In January 1969 Martyn met singer Beverley Kutner at a concert supporting US singer Jackson Frank at Chelsea College of Art. Beverley was also a figure on the London folk scene and had been a friend of Paul Simon when the American singer-songwriter had lived in London. After Simon found success with Art Garfunkel, he secured her appearance at the 1967 Monterey Pop Festival. When she met John she was in the process of working on solo material for producer Joe Boyd’s Witchseason Productions and was looking for musician’s to work with. She later recounted “He was individual, rakish, all curly hair and smiles. He seemed like the ideal guy to help me out, plus of course it helped that I fancied him like mad”. John and Beverley soon became romantically involved and married in 1969. Joe Boyd had secured interest from Warner Brothers records in America in releasing an album by Beverley and it soon became apparent to Boyd that the potential of the husband and wife recording as a duo could be creatively fruitful.
On April 16th 1969, John and Beverley Martyn entered Sound Techniques studio in Chelsea to commit four songs to tape. “Traffic Light Lady”, “I Don’t Know”, “John the Baptist” and “It’s One of Those Days” were all wonderful compositions, revealing that Boyd’s instincts in paring the duo were correct. Suitably encouraged, negotiations with Warner’s were completed and in the early Summer of 1969 he and Beverley travelled to the USA, basing themselves in the musician’s haven of Woodstock in upstate New York. The area was soon to become internationally famous thanks to the celebrated rock festival that took place later that year and also due to Bob Dylan and The Band becoming residents, recording their infamous “basement tapes” sessions there and setting the scene for The Band’s masterpiece “Music from Big Pink” (a big influence on John at that time). John and Beverley soon integrated themselves into the local musical social scene, befriending drummer Levon Helm of The Band and their near weekend neighbour, Jimi Hendrix. John would later recount “Hendrix lived virtually next door to us. He used to arrive every Thursday in a purple helicopter, stay the weekend and would leave on Monday”.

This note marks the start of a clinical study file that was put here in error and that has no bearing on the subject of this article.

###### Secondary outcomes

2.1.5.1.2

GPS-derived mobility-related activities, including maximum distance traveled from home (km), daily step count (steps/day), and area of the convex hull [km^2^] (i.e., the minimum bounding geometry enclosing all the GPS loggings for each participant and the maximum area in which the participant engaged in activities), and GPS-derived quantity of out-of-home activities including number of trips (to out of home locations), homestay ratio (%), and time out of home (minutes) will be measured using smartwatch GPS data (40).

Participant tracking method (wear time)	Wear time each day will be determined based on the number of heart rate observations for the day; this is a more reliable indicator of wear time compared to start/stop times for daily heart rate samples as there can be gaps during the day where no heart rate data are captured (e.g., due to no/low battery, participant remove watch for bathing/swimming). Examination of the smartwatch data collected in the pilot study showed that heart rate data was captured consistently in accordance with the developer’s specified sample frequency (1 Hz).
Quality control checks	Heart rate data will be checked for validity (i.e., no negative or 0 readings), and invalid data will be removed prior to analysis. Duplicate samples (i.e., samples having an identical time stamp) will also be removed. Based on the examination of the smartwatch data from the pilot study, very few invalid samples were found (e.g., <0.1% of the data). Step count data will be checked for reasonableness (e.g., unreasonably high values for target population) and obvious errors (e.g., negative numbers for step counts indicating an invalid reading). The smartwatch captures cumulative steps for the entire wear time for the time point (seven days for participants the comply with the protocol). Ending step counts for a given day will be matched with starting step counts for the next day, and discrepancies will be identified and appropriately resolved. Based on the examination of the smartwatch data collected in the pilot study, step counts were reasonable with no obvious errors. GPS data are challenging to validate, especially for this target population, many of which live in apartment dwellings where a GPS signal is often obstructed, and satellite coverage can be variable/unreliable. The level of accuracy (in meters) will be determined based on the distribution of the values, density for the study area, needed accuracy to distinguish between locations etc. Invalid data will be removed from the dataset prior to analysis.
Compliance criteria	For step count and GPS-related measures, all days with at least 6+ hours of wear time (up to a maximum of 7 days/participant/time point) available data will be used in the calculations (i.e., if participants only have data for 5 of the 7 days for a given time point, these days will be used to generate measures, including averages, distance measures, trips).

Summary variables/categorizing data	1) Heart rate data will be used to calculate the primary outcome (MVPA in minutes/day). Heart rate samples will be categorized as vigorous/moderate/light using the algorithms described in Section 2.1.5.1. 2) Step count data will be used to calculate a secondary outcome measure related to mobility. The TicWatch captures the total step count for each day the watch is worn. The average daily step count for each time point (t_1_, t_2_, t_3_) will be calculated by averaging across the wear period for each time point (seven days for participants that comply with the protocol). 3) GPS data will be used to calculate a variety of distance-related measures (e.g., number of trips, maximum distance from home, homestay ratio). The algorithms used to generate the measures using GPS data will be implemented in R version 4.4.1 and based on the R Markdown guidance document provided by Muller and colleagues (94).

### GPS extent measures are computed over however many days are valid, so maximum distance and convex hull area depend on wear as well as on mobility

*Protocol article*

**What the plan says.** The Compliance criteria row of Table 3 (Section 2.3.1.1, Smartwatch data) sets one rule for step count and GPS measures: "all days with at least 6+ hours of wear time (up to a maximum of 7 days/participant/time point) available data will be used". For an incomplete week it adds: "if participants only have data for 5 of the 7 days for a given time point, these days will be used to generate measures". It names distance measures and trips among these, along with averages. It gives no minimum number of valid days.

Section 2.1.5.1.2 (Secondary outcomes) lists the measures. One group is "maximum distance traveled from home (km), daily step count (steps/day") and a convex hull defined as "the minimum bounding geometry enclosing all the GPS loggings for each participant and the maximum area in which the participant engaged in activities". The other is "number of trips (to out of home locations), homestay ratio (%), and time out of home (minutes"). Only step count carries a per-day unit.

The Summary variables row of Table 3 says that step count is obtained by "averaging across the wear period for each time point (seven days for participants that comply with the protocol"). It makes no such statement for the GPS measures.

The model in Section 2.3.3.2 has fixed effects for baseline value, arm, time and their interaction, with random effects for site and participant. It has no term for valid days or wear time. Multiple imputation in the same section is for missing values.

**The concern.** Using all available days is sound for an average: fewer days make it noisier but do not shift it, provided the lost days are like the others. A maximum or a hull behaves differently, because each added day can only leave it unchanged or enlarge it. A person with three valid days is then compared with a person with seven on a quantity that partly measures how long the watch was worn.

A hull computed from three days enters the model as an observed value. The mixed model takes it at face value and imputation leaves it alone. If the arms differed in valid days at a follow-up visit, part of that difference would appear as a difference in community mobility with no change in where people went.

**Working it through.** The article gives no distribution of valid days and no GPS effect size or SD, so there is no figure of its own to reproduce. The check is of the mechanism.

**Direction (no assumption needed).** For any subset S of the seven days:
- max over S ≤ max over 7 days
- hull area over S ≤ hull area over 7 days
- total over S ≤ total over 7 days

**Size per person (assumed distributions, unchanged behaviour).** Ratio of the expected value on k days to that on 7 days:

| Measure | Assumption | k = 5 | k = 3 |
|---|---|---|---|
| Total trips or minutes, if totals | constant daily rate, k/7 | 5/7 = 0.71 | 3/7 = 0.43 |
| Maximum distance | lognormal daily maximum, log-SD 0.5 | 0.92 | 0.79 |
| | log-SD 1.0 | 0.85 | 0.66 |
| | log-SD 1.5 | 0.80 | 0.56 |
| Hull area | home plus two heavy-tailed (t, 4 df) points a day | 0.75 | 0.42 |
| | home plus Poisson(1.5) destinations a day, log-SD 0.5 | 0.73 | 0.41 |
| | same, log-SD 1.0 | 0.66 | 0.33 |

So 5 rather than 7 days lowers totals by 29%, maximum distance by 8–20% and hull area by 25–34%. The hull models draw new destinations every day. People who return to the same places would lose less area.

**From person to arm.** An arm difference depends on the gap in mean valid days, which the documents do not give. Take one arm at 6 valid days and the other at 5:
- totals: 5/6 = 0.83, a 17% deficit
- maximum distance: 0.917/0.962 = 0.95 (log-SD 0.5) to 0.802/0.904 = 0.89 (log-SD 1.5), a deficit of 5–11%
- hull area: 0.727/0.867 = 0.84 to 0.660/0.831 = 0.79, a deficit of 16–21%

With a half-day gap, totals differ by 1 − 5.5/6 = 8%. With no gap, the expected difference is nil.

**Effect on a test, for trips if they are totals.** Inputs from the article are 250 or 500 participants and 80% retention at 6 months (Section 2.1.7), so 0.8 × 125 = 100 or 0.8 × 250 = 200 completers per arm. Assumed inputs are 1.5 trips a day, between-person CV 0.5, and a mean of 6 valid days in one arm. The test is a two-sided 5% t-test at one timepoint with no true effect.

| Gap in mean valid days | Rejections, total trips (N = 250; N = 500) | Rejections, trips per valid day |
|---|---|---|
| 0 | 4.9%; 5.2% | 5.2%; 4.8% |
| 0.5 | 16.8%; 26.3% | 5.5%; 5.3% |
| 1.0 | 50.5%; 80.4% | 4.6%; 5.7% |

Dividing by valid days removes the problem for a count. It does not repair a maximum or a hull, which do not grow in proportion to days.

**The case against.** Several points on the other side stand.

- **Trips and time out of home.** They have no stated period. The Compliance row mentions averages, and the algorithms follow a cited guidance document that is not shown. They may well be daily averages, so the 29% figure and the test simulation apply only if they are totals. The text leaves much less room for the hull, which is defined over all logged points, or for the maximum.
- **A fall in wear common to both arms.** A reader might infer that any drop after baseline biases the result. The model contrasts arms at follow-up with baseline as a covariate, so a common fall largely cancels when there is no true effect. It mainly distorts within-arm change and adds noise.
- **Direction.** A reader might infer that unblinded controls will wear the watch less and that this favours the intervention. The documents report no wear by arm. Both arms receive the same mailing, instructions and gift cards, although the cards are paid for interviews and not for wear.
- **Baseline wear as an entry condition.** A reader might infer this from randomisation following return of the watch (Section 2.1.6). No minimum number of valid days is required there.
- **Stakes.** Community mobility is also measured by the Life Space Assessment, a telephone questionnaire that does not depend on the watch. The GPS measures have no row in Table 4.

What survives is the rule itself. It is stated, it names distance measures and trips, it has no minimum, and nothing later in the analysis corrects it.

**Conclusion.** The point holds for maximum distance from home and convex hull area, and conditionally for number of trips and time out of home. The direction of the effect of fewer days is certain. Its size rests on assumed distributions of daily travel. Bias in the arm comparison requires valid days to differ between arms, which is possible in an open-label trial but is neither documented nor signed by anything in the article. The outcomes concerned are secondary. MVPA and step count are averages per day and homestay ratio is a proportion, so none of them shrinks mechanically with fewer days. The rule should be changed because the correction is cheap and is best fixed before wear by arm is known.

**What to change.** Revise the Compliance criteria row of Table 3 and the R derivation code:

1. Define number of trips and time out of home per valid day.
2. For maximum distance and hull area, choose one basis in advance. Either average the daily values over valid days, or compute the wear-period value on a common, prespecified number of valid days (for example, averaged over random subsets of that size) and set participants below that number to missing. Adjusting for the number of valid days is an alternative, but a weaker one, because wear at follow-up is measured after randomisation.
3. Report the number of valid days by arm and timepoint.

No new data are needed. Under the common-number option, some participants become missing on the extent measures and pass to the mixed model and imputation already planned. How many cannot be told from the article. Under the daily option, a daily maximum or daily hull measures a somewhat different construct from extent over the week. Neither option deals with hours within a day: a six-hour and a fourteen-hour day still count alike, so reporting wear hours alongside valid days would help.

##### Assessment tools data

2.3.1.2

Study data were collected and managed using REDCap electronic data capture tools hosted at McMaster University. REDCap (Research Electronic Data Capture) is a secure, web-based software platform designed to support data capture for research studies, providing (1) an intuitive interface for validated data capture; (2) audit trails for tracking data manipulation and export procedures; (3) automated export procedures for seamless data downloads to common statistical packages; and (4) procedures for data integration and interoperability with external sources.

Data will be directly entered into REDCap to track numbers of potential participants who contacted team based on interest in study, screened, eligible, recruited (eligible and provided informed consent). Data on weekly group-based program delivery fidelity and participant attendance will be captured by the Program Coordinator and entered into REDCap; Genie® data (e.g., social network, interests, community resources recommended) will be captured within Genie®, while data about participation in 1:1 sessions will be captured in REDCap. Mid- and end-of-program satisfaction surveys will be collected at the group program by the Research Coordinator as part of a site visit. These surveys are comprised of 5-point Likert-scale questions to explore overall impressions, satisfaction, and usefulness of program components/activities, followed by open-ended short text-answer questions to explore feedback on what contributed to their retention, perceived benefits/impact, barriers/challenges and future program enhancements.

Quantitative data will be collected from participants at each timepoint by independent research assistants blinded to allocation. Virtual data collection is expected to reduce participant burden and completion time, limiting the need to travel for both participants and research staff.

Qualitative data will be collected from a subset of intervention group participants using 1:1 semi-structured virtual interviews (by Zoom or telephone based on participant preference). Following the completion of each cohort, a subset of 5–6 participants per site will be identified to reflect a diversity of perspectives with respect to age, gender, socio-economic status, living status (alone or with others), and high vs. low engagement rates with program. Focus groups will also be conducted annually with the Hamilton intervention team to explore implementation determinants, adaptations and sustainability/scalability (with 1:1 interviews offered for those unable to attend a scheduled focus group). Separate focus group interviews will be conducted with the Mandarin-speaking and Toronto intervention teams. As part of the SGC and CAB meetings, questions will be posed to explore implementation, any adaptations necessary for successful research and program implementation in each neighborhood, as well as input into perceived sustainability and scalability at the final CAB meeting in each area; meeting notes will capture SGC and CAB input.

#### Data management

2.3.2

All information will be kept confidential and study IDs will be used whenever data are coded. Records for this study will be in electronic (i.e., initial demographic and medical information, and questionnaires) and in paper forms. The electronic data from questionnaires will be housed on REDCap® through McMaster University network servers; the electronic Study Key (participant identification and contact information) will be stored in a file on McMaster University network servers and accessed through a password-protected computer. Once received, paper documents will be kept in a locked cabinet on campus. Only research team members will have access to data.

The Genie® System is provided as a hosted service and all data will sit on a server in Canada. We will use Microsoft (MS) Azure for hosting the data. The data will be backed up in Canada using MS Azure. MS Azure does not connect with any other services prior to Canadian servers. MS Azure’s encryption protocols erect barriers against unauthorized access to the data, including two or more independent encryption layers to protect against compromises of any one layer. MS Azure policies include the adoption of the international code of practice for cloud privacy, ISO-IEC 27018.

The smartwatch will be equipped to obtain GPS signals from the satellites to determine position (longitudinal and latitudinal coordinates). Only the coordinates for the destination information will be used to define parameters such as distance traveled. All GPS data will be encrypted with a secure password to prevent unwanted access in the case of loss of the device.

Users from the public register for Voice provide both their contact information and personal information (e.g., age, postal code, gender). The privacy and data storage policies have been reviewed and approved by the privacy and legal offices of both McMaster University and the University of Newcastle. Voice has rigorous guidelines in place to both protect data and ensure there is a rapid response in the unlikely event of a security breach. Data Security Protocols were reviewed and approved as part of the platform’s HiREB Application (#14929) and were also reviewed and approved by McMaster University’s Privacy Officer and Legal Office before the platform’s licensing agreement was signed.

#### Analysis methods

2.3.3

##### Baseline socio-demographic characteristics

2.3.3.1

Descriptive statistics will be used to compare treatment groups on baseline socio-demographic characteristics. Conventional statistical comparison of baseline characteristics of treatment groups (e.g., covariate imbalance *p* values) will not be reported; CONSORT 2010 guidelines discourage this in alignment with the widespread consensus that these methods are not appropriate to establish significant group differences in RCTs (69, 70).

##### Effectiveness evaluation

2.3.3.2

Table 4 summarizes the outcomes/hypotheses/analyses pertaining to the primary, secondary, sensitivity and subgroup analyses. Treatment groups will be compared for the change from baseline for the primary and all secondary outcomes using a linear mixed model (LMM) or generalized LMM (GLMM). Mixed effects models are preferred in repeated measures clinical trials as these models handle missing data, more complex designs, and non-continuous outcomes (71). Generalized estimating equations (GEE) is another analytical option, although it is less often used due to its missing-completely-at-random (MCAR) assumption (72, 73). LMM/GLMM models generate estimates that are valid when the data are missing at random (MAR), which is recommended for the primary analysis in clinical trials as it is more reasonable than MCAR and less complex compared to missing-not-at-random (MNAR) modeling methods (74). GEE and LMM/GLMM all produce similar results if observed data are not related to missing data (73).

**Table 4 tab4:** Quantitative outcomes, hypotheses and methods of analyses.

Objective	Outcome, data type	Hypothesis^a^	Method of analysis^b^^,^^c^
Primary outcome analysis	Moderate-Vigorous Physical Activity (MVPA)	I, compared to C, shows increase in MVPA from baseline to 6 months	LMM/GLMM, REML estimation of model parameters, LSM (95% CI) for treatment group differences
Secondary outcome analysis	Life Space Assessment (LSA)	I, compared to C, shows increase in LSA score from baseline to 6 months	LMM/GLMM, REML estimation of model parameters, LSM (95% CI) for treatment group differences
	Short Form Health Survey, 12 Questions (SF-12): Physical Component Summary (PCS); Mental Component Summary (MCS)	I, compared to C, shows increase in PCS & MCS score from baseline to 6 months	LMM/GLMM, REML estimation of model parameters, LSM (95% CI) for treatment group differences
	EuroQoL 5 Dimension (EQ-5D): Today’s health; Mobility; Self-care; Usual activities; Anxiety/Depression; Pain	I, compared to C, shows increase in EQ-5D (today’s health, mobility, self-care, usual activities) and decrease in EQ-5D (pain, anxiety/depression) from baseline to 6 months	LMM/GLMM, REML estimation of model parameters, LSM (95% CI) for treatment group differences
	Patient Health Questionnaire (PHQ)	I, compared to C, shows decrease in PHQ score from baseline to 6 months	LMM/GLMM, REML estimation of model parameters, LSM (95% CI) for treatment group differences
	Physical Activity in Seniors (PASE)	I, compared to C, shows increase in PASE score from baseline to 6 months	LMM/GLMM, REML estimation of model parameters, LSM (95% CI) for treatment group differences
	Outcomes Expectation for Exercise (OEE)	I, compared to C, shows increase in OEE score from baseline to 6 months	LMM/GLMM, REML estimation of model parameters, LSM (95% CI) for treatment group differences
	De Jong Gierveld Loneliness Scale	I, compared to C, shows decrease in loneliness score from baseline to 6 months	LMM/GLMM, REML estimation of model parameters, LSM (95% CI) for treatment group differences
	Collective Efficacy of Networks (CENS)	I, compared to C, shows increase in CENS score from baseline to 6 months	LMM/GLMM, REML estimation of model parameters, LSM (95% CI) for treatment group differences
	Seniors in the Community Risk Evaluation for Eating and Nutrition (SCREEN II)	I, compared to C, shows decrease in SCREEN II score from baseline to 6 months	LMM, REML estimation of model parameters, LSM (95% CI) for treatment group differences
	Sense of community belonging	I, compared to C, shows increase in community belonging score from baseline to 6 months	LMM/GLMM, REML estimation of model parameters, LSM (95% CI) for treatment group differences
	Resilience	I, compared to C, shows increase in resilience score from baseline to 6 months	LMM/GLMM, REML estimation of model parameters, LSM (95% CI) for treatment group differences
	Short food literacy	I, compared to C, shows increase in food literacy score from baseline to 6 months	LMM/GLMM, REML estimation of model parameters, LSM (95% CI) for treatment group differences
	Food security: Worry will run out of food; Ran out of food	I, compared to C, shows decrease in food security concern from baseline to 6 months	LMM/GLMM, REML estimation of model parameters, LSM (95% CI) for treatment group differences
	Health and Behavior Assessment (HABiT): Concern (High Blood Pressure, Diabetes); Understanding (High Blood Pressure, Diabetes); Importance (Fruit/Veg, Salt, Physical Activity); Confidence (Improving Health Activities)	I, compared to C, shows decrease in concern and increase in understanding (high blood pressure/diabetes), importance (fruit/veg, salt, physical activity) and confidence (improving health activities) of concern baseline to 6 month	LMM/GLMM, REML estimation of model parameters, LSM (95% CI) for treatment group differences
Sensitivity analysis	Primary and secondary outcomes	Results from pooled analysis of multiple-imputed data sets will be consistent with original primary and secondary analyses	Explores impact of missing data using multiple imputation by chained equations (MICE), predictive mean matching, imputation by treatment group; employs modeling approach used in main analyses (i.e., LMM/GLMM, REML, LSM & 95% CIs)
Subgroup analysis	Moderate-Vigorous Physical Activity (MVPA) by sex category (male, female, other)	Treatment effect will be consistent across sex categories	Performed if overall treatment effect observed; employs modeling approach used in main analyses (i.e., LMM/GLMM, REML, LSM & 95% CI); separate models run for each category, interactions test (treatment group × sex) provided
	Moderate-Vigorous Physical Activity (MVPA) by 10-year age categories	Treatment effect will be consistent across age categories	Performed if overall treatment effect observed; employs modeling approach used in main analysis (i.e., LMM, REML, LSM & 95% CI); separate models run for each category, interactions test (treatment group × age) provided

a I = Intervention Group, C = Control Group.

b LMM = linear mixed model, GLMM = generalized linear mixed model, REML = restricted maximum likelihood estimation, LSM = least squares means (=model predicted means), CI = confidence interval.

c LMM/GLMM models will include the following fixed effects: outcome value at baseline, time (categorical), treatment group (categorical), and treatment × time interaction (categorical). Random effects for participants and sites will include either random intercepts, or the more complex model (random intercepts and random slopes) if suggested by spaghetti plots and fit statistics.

Many of Martyn’s obituaries mention his lifelong addiction to alcohol, drugs and women.

2 thoughts on “RIP John Martyn (1948 – 2009)

  1. neil

    I first saw John Martyn perform in – what? 1970? – at Reading University (I was at school down the road). From his records I was expecting a shy acoustic singer-songwriter. As the roadies were setting up the stage, a wild-eyed figure crouched at the front with an electric guitar fed through an echoplex, creating weird spacey music. I’m not sure anyone in the audience was quite sure this was John Martyn. Then after a break Martyn reappeared, playing beautiful acoustic music. Though I can’t remember who the support act was – and even suspect that Martyn may have been the support act – I’ve always remembered that delicious surprise, of an artist deliberately subverting their audience’s idea of who they are.